Regarding the given Middle East scenario, a war between Israel and Iran could still be nuclear if the Islamic Republic were not yet in the Club. Here, for whatever reasons, correctly or incorrectly, lawfully or unlawfully, the Israeli side would accept the rationality of using some elements of its nuclear arms against a non-nuclear Iran.
When Pericles delivered his famous Funeral Oration, it was to express confidence in an ultimate victory for Athens. Simultaneously, as recalled by Thucydides, the Greek historian of the Peloponnesian War (431 – 404 BCE), Pericles had expressed variously deep fears about self-imposed setbacks along the way. “What I fear more than the strategies of our enemies,” lamented Pericles, “is our own mistakes.”
Today, as US President Donald Trump must prepare to face off capably with Kim Jung Un, perhaps even at a time coinciding with the 2020 election, the expected consequences of American mistakes could be vastly destructive, perhaps even authentically intolerable. It follows that in choosing a cost-effective style of escalation and negotiation with Pyongyang in such circumstances, the United States must remain wary of locking in to any lethal pattern of interaction for which the other side’s reaction must likely or invariably be deeply harmful to the United States. More precisely, Mr. Trump and his counselors must continuously and vigilantly refrain from offering any provocation for which the unpredictable North Korean adversary could then have only one “rational” response, nuclear war.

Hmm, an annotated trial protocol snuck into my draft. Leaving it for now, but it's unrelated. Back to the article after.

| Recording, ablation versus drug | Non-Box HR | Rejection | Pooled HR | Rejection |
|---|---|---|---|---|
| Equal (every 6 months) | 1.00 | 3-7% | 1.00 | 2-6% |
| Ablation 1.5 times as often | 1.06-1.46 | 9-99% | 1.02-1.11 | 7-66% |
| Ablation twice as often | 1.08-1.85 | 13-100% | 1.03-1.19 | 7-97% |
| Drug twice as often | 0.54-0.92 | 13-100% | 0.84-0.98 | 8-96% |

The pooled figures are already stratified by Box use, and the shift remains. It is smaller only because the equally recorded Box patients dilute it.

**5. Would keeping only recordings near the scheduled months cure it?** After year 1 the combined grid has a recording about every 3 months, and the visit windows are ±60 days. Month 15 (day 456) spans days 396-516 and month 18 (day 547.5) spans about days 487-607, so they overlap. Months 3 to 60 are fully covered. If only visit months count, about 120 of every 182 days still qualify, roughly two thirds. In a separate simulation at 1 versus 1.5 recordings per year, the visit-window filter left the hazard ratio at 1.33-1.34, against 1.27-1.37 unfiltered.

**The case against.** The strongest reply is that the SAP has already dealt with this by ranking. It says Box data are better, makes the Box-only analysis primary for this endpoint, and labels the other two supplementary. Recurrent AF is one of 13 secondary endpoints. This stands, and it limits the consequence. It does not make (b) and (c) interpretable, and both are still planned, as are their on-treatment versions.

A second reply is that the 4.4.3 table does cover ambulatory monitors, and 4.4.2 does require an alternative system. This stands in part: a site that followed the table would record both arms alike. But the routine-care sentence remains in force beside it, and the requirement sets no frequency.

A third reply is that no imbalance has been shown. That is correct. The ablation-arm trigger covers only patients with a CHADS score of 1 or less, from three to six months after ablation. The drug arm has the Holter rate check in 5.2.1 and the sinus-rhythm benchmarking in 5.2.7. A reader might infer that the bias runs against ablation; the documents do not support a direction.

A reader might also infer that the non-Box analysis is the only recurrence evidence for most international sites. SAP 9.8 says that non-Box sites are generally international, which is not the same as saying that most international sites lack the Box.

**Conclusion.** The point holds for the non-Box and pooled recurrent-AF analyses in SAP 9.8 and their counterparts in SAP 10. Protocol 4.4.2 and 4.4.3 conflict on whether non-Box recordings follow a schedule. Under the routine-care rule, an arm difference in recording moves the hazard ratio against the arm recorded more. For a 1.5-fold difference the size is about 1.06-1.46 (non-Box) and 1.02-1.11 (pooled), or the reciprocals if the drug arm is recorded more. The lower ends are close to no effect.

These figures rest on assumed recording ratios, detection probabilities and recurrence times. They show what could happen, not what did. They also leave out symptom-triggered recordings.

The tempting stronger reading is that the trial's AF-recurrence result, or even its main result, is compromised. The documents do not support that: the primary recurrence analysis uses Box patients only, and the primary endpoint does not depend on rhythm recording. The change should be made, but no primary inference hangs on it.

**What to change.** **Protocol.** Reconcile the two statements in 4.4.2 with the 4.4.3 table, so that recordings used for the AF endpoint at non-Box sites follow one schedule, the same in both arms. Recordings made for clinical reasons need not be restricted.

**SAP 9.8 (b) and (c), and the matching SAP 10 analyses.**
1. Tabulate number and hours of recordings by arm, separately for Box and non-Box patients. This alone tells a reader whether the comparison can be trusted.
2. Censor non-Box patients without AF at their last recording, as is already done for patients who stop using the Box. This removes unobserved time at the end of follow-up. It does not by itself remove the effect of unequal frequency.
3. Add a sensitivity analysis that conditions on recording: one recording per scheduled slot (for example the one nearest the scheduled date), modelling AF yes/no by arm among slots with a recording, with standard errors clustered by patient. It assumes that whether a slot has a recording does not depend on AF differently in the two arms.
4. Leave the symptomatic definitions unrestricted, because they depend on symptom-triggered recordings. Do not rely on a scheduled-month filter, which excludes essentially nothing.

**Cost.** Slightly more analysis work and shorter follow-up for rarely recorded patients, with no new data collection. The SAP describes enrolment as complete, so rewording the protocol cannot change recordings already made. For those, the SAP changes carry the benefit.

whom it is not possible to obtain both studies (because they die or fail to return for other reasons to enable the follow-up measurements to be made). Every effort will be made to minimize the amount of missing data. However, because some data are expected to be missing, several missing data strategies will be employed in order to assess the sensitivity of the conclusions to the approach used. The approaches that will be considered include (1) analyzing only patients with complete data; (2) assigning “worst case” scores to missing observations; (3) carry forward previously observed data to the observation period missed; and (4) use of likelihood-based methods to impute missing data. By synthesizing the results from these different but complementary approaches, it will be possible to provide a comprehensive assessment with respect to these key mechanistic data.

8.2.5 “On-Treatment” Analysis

We began this informed strategic dialectic with a uniquely fearful hypothesis; that is, that the risks of a genuine nuclear crisis with North Korea could be purposely and wrongly enlarged by Donald Trump. In this plainly menacing scenario, the inexcusable presidential enlargement could sometime become unmanageable or even existential. Then, concerning the specific “Biden Scenario,” America would have opened itself up to literally unprecedented military harms, the result of its wholly incapable president’s near-total preoccupation with personal image and nefarious self-promotion. Recalling ancient Greek playwright Sophocles’ Antigone, we would be reminded after the fact of what can happen when a leader places his own presumed popularity “before his country.”